In a “clarification” published this week in the Federal Register, the Food and Drug Administration indicates that e-cigarettes cannot legally be sold as tools to quit smoking unless their manufacturers go through the prohibitively expensive process of getting them approved as new pharmaceutical products. The FDA also says e-cigarettes cannot legally be sold as a less hazardous alternative to the conventional kind unless their manufacturers go through the prohibitively expensive process of getting them approved as “modified risk tobacco products.” The upshot is that e-cigarette companies are forbidden to be honest about the main benefits offered by their products, a form of censorship that is bound to retard the shift from smoking to vaping, thereby endangering lives that could have been saved by switching to a much less dangerous nicotine habit.
The FDA’s new rule is supposed to clarify when “a product made or derived from tobacco that is intended for human consumption will be subject to regulation as a drug, device, or a combination product.” That can happen in two ways, one of which is “if the product is intended for use in the diagnosis of disease or other conditions, or in the cure, mitigation, treatment, or prevention of disease.” The FDA regulates nicotine products such as gum and patches as medical products, based on the dubious premise that nicotine addiction is a disease, the treatment for which is nicotine in a different form. The label on Nicorette gum, for instance, identifies it as a “stop smoking aid” that “reduces withdrawal symptoms, including nicotine craving, associated with quitting smoking.” As far as the FDA is concerned, selling e-cigarettes as a competing form of nicotine replacement for smokers trying to quit (which is what they are) puts them in the same regulatory category as Nicorette:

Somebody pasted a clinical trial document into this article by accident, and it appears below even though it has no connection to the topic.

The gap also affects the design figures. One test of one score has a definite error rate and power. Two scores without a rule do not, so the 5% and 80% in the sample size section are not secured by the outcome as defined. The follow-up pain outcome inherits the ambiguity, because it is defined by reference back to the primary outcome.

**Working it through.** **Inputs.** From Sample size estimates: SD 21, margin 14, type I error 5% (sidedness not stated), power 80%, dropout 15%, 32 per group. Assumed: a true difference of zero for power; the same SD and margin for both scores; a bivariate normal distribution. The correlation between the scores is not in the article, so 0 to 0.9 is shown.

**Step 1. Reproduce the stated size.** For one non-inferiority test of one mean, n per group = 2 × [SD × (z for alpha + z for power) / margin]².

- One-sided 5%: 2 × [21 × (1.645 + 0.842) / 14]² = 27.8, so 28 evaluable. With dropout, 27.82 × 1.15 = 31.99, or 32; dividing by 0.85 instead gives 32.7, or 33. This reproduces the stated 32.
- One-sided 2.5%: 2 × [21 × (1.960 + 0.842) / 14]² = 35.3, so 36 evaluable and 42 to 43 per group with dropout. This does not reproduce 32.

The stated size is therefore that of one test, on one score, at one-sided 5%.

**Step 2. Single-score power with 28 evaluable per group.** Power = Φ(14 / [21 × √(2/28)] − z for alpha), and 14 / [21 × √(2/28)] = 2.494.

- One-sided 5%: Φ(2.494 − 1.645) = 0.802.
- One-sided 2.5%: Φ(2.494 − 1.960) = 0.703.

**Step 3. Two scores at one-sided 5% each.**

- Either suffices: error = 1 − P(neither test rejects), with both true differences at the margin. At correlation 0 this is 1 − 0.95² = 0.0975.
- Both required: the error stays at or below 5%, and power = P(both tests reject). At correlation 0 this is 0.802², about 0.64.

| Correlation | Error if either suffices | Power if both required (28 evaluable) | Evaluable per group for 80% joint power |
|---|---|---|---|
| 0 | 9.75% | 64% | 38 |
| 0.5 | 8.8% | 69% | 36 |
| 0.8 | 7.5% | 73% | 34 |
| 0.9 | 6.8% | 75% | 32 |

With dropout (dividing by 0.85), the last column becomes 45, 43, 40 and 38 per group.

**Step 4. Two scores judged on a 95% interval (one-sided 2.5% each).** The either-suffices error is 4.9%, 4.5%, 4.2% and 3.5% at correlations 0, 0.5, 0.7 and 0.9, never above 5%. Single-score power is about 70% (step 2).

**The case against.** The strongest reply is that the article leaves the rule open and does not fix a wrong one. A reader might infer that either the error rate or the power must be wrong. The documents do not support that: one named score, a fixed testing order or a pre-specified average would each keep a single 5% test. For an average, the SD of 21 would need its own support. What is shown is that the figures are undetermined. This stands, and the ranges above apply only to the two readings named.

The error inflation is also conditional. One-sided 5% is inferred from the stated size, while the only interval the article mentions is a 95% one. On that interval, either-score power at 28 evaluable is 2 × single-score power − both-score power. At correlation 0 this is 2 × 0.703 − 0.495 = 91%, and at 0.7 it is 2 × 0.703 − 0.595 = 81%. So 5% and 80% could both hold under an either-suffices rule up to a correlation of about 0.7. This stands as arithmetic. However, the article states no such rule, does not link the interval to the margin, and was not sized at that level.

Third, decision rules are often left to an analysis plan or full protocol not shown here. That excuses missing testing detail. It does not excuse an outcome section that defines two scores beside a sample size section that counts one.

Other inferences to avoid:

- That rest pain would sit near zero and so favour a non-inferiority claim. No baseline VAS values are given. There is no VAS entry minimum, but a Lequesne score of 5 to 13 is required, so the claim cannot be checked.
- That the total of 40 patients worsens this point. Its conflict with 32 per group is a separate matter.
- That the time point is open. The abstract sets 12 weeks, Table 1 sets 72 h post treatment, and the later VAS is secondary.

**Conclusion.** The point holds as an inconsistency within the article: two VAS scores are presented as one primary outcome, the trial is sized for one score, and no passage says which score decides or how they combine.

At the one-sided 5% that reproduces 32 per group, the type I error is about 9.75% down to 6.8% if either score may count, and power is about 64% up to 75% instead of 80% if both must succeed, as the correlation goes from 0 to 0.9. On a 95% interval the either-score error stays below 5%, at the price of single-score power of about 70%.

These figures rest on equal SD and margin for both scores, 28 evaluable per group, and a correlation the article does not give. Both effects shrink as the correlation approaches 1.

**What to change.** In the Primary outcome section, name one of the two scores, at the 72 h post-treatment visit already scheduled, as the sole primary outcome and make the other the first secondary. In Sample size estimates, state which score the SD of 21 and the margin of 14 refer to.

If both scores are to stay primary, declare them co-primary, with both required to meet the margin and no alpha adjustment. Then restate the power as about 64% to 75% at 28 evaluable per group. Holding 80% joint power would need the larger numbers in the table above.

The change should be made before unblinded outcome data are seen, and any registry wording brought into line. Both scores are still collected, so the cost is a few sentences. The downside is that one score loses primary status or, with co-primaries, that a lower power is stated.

Claims related to smoking cessation have long been recognized as evidence of intended use conferring drug or device jurisdiction. Smoking cessation claims have also long been associated with intended uses of curing or treating nicotine addiction and its symptoms….Against this backdrop, smoking cessation claims on any product generally create a strong suggestion of intended therapeutic benefit to the user that generally will be difficult to overcome absent clear context indicating that the product is not intended for use to cure or treat nicotine addiction or its symptoms, or for another therapeutic purpose.
The FDA does not explicitly rule out any reference or allusion to smoking cessation in the marketing of e-cigarettes. The agency even allows that “evidence may be developed showing that, in some situations, ‘smoking cessation’ is understood in context as referring to ending the use of traditional cigarettes and switching to a non-combustible product made or derived from tobacco.” It’s a mystery why new evidence would be required to prove that point, since that surely is the way that millions of people who have used e-cigarettes to quit smoking understand the concept. In any case, the FDA promises to “closely scrutinize ‘smoking cessation’ claims,” creating a strong presumption that will encourage manufacturers to steer clear of the subject. The FDA says “the rule’s treatment of smoking cessation claims as generally suggestive of a therapeutic purpose means that products marketed with such claims would generally be regulated as medical products.” It adds that disclaimers of therapeutic intent generally will not be sufficient to keep e-cigarettes out of that category.